Someone intent on justifying the exclusion of these ancient Chinese philosophers might, alternatively, argue that they’re insufficiently important to warrant broader attention — that their philosophical work simply isn’t very good or very influential.

That’s not right either. Mencius’ and Xunzi’s views of moral psychology are as interesting as any in the Western philosophical tradition, and their debate about whether human nature is good or bad is considerably more sophisticated than the famous corresponding debate between Hobbes and Rousseau. For example, Hobbes and Rousseau appear to infer our “nature” from dubious thought experiments about what people would be like absent any social structures, while Mencius and Xunzi are more psychologically realistic.

Considered globally, moreover, Confucius, Laozi and, to a lesser extent, the other major ancient Chinese philosophers have been enormously influential — probably more influential in East Asia than Socrates, Plato and Aristotle have been in the West. Even in the United States, among the general population, Confucius and Laozi are better known and more broadly discussed than any but a handful of European philosophers.

Still, one might suggest that the proper measure of historical importance is those philosophers’ influence on philosophy as an academic discipline in the U.S. True enough, that influence is slight. To endorse that line of reasoning, however, requires defending historical accident.

Because the dominant academic culture in the U.S. traces back to Europe, the ancient Chinese philosophers were not taught to, and thus not read by, the succeeding generations. Ignorance thus apparently justifies ignorance: Because we don’t know their work, they have little impact on our philosophy. Because they have little impact on our philosophy, we believe we are justified in remaining ignorant about their work.

In our diverse, globally influenced country, such narrow-mindedness shouldn’t fly.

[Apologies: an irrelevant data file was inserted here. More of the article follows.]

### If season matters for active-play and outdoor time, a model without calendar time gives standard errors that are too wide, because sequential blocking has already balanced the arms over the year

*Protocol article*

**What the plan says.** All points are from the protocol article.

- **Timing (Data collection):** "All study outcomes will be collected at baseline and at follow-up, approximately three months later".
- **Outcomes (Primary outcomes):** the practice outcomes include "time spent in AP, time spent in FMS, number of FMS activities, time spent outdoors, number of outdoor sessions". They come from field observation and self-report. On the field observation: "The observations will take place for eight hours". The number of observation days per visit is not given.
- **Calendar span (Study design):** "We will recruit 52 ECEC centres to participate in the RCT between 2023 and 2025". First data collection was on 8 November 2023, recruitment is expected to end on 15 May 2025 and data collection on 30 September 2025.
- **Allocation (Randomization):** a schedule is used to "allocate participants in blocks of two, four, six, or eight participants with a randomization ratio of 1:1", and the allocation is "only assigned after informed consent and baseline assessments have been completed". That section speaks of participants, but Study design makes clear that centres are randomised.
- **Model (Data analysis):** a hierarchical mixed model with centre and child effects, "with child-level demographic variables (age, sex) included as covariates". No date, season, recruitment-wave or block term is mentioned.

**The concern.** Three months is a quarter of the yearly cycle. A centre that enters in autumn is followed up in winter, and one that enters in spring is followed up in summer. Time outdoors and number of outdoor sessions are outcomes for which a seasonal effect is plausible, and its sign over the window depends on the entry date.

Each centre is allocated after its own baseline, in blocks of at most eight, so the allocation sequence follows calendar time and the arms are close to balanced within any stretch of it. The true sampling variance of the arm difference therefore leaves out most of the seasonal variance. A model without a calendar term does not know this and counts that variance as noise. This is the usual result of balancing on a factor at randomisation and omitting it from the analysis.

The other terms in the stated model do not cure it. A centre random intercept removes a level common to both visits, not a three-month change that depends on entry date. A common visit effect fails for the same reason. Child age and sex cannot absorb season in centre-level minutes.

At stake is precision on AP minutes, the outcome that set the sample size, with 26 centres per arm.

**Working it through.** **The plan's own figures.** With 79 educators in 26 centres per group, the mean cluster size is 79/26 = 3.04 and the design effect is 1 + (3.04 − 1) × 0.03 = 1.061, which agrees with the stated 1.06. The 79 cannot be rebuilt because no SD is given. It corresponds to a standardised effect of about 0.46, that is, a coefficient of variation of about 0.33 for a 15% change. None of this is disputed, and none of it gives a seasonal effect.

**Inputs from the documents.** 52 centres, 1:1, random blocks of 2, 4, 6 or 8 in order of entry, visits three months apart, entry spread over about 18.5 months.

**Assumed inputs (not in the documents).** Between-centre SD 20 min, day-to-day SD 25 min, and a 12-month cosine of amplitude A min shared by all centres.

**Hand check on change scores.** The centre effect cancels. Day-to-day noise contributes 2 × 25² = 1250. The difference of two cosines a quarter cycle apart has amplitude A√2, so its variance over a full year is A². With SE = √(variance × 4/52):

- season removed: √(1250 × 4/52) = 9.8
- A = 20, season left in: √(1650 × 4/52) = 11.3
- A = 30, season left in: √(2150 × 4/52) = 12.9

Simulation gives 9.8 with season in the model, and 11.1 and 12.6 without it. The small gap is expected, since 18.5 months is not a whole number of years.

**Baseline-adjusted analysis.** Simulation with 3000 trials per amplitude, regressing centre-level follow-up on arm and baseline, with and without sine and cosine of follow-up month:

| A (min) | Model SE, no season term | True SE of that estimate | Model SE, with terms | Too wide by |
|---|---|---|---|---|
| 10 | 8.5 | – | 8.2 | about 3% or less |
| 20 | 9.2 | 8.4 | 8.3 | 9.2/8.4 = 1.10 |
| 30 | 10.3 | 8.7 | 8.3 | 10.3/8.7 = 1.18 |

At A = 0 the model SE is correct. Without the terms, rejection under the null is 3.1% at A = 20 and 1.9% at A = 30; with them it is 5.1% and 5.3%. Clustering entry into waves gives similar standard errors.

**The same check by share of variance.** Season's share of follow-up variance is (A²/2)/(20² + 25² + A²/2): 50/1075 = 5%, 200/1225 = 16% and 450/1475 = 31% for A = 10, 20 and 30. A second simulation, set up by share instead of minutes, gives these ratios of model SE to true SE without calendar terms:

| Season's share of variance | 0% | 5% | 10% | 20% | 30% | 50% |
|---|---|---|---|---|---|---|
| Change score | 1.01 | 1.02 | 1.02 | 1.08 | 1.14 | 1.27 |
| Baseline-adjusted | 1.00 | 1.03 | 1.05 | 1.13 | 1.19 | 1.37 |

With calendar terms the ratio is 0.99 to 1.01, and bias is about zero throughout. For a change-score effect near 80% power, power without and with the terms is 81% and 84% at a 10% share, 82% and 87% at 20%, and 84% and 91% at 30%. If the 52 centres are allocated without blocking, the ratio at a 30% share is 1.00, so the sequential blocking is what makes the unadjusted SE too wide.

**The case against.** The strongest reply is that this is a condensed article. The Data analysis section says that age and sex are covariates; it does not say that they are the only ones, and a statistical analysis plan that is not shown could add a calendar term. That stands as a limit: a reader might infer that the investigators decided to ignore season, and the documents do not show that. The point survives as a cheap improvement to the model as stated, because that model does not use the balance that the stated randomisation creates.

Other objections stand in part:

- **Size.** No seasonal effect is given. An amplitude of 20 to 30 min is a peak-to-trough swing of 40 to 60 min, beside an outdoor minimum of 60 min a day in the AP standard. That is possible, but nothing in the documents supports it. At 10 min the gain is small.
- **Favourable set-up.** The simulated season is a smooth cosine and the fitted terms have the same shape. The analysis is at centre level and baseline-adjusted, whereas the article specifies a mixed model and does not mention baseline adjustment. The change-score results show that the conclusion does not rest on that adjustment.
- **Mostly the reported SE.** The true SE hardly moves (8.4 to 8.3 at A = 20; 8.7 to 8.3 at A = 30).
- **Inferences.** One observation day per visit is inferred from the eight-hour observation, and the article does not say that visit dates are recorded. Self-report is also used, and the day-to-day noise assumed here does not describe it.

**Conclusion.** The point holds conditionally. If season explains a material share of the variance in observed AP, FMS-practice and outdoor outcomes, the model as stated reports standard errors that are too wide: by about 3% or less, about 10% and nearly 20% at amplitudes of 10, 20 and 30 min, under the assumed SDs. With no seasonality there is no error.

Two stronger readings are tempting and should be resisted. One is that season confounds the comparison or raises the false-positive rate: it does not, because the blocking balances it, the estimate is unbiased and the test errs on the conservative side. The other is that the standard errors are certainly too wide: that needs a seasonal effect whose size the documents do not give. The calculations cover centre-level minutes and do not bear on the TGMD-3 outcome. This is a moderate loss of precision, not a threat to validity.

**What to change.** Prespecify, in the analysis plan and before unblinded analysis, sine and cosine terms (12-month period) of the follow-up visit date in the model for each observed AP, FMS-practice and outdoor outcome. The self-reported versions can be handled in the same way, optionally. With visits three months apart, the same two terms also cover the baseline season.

Adapted from latimes.

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This was an article on Philosophy.

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Jack Westin
MCAT CARS Instructor.
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25 Comments


  1. MIP: Chinese philosophers = influential + more well known; colonial past –> limit exposure + we remain ignorant

    Reply

  2. Chinese philosophers are not well studied/ignored in US due to our European past. The justification for not including them is not valid. They are indeed influential and should be taught.

    Reply

  3. Chinese works not read, Chinese philosophers ignored, studied in other departments, Chinese philosophers influential

    Reply

  4. MI: Author argue former recognition of Chinese philosophers, US philosophy education neglects Chinese philosophers

    Reply

  5. The author states that Chinese philosophy and importantly the Chinese philosophers that contributed to history are continually neglected and disregarded in American Universities. In a broader sense, Western and European influence on American knowledge and teaching in universities is of comparable intellect and importance to culture to learn in universities today.

    Reply

  6. students /=/ exposed to Chinese Philosophy, Western Philosophy = Narrow, Chinese Phil = influential and Author sees that Chinese Phil = important and we are ignorant to it’s influence.

    Reply

  7. MIP: Chinese philosophy neglected in recent study/education

    Reply

  8. U.S academy = neglect Chinese Philosophy due to European colonial past = wrong. Chinese Philosophy = influential

    Reply

  9. Chinese phil= understudied/ not read in US= ignorance (AU) + taught more in humanities>philosophy classes

    Reply

  10. CP=not read +lacks faculty + not dependent on religion

    (i.e. not acknowledges even tho they should be)

    Reply

  11. MI: we remain ingnorant of CP in US for poor reasons=should study CP
    tone: + for CP

    Reply

  12. MI1: we ignore chinese philosophers